In type 1 diabetes (T1DM), left ventricle (LV) dysfunction often precedes or occurs in the absence of coronary artery disease or hypertension. This suggests that diabetes has direct effects on the heart, which can contribute to the development of cardiomyopathy and LV dysfunction through other mechanisms including: microvascular disease, myocardial metabolism and energetic impairment, autonomic neuropathy and oxidative stress. Cardiac autonomic neuropathy (CAN) is associated with an increased prevalence of silent myocardial ischemia, and is an independent predictor of increased cardiac mortality. Sympathetic imbalance associated with CAN may critically influence myocardial glucose utilization and contribute to LV contractile abnormalities and functional deficits. We have previously shown that CAN is associated with diastolic dysfunction in patients with T1DM. Recently, magnetic resonance imaging (MRI) myocardial tagging has been used to demonstrate increased LV torsion in T1DM patients, a measure providing sensitive information on early LV tissue deformation. Our preliminary studies indicated that increased torsion correlates with markers of CAN. Recent evidence also suggests that glycemic variability may influence the risk of cardiovascular complications, possibly through a mechanism mediated by activation of oxidative stress. We have previously found that oxidative stress was highest in CAN subjects, and we hypothesize that this could be secondary to increased glycemic excursions. Based on these data, our hypothesis is that, in T1DM, sympathetic activation induced by acute glycemic fluctuations, in concert with activation of oxidative stress, promotes alterations in myocardial oxidative metabolism and efficiency via catecholamine toxicity. Subsequently, the development of increased LV torsion and strain, diastolic dysfunction, and cardiomyopathy increase the risk of cardiovascular events. We propose to test these hypotheses in a prospective clinical study with two specific aims.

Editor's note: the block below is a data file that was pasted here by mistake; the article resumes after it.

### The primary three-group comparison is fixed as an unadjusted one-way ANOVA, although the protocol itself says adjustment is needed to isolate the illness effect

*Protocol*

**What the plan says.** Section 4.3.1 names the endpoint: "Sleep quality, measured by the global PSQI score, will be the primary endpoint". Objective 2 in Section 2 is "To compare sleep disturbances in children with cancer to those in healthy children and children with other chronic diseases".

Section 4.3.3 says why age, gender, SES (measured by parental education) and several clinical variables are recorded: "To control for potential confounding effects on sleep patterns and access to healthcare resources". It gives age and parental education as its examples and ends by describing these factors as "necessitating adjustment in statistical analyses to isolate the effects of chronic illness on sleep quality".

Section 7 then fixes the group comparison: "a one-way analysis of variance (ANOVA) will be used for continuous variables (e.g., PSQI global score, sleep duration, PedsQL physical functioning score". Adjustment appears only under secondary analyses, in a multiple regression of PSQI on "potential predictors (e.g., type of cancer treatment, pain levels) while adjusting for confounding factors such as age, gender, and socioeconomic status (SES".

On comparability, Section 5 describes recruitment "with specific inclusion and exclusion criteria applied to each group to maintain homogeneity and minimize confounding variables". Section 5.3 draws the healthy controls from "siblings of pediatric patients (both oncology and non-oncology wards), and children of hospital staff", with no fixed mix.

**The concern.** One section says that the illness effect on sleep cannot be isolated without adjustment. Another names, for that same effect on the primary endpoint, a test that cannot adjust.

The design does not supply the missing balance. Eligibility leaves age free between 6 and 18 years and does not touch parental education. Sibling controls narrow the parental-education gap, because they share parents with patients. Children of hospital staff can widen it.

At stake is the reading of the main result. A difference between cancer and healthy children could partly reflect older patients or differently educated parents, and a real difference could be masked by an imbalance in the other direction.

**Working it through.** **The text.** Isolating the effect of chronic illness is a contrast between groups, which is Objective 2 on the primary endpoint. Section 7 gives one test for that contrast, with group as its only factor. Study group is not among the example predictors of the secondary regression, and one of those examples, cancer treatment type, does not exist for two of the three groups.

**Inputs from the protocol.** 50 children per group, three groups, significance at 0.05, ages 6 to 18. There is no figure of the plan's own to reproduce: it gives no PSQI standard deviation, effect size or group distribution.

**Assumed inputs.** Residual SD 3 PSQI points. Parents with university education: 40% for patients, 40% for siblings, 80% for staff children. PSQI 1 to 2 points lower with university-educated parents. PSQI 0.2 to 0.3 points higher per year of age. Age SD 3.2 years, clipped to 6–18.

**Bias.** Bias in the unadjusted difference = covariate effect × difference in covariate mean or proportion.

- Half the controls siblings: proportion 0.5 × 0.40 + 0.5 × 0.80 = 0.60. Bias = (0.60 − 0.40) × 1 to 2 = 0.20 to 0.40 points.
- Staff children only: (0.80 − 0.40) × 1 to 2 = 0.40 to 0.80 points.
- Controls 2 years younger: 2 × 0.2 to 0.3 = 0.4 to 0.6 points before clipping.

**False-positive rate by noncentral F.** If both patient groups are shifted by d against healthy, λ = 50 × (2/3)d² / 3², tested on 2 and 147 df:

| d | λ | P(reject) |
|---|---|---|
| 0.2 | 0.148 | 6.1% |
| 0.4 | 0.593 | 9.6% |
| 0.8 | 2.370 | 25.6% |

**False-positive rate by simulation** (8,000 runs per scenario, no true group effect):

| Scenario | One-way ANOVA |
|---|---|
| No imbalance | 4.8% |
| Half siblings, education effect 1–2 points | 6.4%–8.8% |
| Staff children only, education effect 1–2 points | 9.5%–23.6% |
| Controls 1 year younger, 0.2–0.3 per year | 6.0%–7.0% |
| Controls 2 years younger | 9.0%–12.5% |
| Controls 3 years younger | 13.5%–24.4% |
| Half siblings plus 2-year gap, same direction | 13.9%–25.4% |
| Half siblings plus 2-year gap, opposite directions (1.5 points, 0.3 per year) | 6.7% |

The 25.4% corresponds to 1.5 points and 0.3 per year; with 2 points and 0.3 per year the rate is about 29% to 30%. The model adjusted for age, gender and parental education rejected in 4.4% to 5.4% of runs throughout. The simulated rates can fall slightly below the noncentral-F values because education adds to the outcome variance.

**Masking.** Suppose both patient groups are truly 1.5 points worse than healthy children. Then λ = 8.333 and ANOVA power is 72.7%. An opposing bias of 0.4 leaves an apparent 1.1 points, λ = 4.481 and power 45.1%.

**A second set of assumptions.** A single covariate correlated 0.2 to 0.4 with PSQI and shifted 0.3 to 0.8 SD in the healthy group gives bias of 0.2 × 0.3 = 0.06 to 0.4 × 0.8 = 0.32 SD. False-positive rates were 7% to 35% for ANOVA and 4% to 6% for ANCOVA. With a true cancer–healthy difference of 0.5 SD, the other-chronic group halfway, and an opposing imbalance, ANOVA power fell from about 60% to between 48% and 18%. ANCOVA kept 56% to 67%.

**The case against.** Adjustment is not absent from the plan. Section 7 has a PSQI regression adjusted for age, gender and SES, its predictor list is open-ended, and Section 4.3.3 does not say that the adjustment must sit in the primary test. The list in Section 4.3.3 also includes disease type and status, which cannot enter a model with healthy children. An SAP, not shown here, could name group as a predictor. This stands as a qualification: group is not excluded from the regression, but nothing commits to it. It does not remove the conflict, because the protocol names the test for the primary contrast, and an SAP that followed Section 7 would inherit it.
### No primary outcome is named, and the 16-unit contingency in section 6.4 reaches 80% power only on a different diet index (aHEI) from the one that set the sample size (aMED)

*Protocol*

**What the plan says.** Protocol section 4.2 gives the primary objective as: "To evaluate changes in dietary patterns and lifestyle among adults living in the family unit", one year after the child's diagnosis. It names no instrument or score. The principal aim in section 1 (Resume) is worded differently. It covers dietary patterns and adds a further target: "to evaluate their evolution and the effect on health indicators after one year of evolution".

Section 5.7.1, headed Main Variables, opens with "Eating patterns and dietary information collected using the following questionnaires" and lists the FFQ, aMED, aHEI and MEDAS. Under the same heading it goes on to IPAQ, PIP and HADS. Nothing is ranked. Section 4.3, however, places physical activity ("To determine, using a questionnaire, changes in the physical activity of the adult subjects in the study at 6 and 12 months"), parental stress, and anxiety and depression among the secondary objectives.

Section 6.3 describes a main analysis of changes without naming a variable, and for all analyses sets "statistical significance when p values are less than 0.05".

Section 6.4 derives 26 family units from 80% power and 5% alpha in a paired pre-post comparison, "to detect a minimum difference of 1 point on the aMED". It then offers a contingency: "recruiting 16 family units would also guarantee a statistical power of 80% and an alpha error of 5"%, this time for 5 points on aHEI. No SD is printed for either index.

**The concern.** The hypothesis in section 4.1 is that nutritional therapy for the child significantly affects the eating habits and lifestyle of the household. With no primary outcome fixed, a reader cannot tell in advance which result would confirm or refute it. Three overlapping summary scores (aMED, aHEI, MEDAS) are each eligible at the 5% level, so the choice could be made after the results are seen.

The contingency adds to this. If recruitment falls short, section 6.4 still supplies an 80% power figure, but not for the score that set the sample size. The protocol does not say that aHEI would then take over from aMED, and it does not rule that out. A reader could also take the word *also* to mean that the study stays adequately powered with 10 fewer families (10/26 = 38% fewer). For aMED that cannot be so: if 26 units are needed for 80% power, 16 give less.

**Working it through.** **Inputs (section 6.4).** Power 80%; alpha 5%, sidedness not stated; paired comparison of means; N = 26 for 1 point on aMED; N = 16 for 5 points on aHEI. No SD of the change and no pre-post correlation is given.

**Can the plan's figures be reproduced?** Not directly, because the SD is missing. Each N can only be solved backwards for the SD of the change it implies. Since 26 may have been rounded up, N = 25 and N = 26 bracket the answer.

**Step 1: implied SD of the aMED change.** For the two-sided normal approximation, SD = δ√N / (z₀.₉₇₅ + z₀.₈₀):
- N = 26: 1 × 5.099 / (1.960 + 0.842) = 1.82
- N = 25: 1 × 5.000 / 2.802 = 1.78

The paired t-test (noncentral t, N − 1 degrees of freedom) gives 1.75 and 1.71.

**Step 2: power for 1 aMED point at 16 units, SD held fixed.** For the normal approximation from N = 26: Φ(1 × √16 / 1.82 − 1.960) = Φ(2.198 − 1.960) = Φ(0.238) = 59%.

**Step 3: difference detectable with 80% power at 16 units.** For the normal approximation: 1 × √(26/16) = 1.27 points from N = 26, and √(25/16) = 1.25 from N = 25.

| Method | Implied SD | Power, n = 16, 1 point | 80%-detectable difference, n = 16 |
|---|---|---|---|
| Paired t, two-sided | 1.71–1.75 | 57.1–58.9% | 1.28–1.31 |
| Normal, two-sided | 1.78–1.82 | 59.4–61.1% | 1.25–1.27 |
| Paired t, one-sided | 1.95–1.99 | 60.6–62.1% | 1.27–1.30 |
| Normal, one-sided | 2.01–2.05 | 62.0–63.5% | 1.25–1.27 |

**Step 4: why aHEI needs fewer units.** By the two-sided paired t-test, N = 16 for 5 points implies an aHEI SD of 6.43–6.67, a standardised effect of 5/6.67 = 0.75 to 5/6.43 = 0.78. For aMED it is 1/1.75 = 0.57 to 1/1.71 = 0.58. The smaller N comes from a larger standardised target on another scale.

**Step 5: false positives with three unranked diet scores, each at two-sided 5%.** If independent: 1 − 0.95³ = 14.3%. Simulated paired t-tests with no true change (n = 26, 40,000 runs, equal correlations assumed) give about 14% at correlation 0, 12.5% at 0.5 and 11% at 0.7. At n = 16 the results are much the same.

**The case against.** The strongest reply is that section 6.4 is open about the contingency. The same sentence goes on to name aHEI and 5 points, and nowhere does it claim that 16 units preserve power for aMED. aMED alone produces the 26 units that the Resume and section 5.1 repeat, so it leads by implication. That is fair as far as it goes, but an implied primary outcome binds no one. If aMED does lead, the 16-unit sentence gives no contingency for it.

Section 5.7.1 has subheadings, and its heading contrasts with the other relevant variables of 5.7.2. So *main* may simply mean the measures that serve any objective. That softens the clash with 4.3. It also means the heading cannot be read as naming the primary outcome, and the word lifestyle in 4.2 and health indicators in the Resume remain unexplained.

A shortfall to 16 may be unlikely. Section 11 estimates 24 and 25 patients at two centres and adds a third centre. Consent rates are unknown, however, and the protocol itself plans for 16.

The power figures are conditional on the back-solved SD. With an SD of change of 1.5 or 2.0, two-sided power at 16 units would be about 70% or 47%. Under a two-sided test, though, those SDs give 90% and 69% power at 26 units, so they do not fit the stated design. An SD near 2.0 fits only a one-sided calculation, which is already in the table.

Aim 1 will determine the association between sympathetic activation and cardiac metabolic and functional deficits in subjects with T1DM free of coronary artery disease. The manifestations of sympathetic activation will be determined by positron emission tomography (PET) with [11C]meta-hydroxyephedrine ([11C]HED), heart rate variability, and 24-hour blood pressure monitoring in patients with T1DM (5-10 years'diabetes duration). These will be correlated with changes in cardiac oxidative metabolism and efficiency determined by [11C]acetate PET and with LV torsion and strain assessed by cardiac MRI with tagging.
Aim 2 will explore the natural history of myocardial dysfunction in T1DM and will identify predictive biomarkers and potential pathways involved in the development of these deficits. Subjects with T1DM recruited in Aim 1 will be followed prospectively for 3 years, while adhering to the current standard of care for T1DM, and re-assessed utilizing the outcome measures described in Aim 1. We will correlate changes in sympathetic function, LV torsion, and efficiency with the magnitude of glycemic excursions and down-stream biomarkers proposed to contribute to the development of small fiber dysfunction and microvascular disease: oxidative stress fingerprints as assessed by gas- chromatography/mass spectrometry, real-time qRT-PCR, poly(ADP-ribose) polymerase activation and deficits of intraepidermal nerve fiber density (IENFD). We will also determine whether these minimally invasive surrogate measures can identify subjects susceptible to the development of sympathetic and cardiac deficits. These studies will help elucidate mechanisms of myocardial dysfunction in T1DM with ultimate goal of designing future studies implementing therapeutic strategies aimed at preventing increased cardiovascular risk in patients with T1DM.
It was shown that the injury to heart nerves in diabetes, called cardiac autonomic neuropathy (CAN), is an independent predictor of cardiovascular disease (CVD) mortality, which is up to 4 fold more in patients with diabetes than the general population. Heart failure contributes to CVD and in type 1 diabetes (T1DM) it may occur in the absence of significant ischemic heart disease. This proposal will test if, in T1DM, wide blood glucose fluctuations lead to diabetic CAN and to impaired heart contractile patterns and will evaluate the natural history of heart failure and enhanced CVD risk in patients with T1DM in the current standard of diabetes care. These studies also seek to characterize minimally invasive and sensitive biomarkers that may predict the development and progression of these deficits in T1DM. Identifying the impact of acute and wide glucose fluctuations in T1DM, and their relationship with CAN and cardiovascular risk, could help clinicians better determine the safe premises for intensifying insulin therapy in this patient population.
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